Search giant Google Inc.s price comparison service now points users to shops or merchants that have a sought-after product in stock, but dont necessarily have a way to order it online.
The move is a significant one, say analysts. Inventory information from small and midsize businesses is difficult to come by, mainly because the businesses arent that Web sophisticated and/or lack the resources to pitch an aggressive online battle.
Google, taking a cue from online communities like Craigslist, has managed to create a way to get this valuable information.
Its recently unleashed Google Base, a listings service populated by contributions from its users. Google Base will ultimately feed Froogle with the needed details.
Regardless of how they do it, Greg Sterling, an analyst with The Kelsey Group, expects Googles competitors to react.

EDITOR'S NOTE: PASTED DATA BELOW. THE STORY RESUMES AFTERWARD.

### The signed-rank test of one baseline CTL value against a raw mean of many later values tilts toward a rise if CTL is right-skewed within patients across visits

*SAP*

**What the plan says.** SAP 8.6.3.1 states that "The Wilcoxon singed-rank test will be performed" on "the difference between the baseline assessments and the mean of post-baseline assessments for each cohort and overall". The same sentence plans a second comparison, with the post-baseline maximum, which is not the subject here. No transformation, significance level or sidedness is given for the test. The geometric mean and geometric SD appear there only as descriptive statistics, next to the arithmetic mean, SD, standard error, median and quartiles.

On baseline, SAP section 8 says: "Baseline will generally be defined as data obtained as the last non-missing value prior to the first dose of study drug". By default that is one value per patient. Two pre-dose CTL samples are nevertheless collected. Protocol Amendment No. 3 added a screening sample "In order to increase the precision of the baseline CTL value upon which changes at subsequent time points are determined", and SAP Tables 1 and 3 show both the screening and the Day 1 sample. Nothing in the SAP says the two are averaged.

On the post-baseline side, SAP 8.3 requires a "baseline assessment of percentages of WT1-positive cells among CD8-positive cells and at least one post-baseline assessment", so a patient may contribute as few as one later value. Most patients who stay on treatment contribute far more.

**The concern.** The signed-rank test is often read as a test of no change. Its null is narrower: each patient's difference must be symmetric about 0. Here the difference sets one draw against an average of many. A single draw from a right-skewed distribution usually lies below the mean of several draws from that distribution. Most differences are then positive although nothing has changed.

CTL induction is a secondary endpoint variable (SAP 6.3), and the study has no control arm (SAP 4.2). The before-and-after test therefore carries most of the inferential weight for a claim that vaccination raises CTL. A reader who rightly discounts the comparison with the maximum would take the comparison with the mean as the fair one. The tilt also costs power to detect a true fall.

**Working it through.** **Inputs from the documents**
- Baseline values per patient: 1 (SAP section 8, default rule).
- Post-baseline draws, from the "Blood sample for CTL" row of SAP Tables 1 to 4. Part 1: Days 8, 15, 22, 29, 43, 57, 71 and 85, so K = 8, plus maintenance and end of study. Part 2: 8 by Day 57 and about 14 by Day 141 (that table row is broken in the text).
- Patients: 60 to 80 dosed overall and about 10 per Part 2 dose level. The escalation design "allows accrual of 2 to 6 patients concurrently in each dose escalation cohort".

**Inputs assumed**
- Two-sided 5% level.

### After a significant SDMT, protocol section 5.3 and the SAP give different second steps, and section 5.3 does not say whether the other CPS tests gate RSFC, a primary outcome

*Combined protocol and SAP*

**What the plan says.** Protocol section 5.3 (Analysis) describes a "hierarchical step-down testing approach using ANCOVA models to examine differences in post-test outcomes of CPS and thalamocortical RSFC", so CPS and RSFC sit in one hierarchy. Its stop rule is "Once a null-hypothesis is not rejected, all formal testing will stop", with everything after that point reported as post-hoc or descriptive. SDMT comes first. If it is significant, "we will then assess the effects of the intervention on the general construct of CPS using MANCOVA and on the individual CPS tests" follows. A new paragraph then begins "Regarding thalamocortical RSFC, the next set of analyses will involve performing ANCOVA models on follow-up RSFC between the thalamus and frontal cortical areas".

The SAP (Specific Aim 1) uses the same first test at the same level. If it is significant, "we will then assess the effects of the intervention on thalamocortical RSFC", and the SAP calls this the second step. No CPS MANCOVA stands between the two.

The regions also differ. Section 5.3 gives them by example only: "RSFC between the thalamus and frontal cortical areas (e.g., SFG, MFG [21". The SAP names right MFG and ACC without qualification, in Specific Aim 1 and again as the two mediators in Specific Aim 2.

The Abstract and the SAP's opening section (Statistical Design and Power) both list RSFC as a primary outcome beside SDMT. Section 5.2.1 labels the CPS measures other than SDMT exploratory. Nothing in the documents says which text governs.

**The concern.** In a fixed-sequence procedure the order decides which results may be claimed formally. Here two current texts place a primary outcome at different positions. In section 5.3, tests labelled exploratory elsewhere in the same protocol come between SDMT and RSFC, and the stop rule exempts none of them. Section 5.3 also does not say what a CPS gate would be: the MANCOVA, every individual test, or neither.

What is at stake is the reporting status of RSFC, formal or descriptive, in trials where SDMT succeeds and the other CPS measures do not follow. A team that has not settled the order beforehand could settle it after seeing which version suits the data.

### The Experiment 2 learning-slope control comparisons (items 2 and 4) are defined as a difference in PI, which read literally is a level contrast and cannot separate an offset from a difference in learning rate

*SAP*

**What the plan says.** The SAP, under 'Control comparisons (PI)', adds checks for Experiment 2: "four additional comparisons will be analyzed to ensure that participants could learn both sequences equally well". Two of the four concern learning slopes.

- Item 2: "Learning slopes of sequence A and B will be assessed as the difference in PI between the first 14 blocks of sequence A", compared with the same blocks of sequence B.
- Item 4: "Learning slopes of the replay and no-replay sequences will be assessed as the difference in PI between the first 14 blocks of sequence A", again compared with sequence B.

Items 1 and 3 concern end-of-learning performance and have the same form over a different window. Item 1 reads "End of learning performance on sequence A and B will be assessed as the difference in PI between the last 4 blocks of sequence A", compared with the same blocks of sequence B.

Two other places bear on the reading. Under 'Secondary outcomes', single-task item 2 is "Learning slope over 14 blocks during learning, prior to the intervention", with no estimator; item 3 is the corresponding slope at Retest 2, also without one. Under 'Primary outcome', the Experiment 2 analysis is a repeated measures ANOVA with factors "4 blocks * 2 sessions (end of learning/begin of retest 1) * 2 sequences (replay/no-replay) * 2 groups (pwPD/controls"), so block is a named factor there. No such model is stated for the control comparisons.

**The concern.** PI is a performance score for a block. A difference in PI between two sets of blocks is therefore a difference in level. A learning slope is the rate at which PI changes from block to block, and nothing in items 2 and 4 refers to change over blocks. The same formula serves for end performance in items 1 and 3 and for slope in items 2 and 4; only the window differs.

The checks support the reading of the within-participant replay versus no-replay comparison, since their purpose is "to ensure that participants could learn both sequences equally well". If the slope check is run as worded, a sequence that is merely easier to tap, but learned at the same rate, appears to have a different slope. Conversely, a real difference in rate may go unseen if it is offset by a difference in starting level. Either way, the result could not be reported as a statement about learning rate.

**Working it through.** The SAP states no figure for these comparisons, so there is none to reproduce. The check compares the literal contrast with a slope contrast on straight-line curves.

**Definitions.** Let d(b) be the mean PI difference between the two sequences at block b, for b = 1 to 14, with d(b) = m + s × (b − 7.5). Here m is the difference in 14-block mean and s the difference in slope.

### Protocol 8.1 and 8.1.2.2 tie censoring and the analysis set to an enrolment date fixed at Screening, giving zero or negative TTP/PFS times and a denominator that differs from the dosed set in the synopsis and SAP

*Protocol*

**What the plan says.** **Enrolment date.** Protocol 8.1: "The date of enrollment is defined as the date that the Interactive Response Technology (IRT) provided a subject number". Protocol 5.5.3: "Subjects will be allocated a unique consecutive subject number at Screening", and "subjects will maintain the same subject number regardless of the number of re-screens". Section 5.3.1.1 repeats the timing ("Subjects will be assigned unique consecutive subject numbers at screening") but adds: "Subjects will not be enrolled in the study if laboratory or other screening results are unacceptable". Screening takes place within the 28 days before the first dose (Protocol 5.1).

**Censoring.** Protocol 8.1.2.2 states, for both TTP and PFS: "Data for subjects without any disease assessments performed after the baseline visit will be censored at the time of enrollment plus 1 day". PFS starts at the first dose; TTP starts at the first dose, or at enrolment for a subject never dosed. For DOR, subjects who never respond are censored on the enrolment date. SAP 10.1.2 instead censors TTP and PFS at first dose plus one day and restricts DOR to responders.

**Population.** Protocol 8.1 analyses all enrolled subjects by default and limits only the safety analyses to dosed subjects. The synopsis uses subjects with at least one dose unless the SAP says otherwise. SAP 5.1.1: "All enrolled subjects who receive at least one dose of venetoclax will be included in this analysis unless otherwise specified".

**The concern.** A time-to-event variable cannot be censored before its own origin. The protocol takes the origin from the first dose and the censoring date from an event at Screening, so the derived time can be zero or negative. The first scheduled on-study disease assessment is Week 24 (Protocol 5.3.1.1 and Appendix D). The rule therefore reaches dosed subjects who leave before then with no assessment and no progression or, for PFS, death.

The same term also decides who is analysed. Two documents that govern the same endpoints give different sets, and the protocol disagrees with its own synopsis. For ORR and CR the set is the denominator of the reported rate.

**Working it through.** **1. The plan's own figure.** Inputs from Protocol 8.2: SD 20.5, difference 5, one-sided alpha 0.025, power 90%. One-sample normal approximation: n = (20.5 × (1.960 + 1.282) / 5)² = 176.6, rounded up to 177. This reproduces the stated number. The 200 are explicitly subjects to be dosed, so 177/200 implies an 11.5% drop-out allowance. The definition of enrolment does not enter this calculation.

"Ultimately, everybody is going to have to do something like this," he said.
Shopping.com, Shopzilla and Yahoo, Inc. lead the online price comparison segment. Froogle ranks fifth.
Because Google Base is relatively new, about two weeks old, and somewhat barren, Google is using listings from San Francisco-based StepUp Commerce Inc. and ShopLocal LLC, based in Chicago.
Google is motivated in part to attract last-minute shoppers. Procrastinators usually ignore online price comparison sites, largely because the process involves having the product shipped through the mail. Google is pointing people to the stores themselves, not their Web site.
"Shoppers can now find that must-have gift without running all over town," a Google spokeswoman said.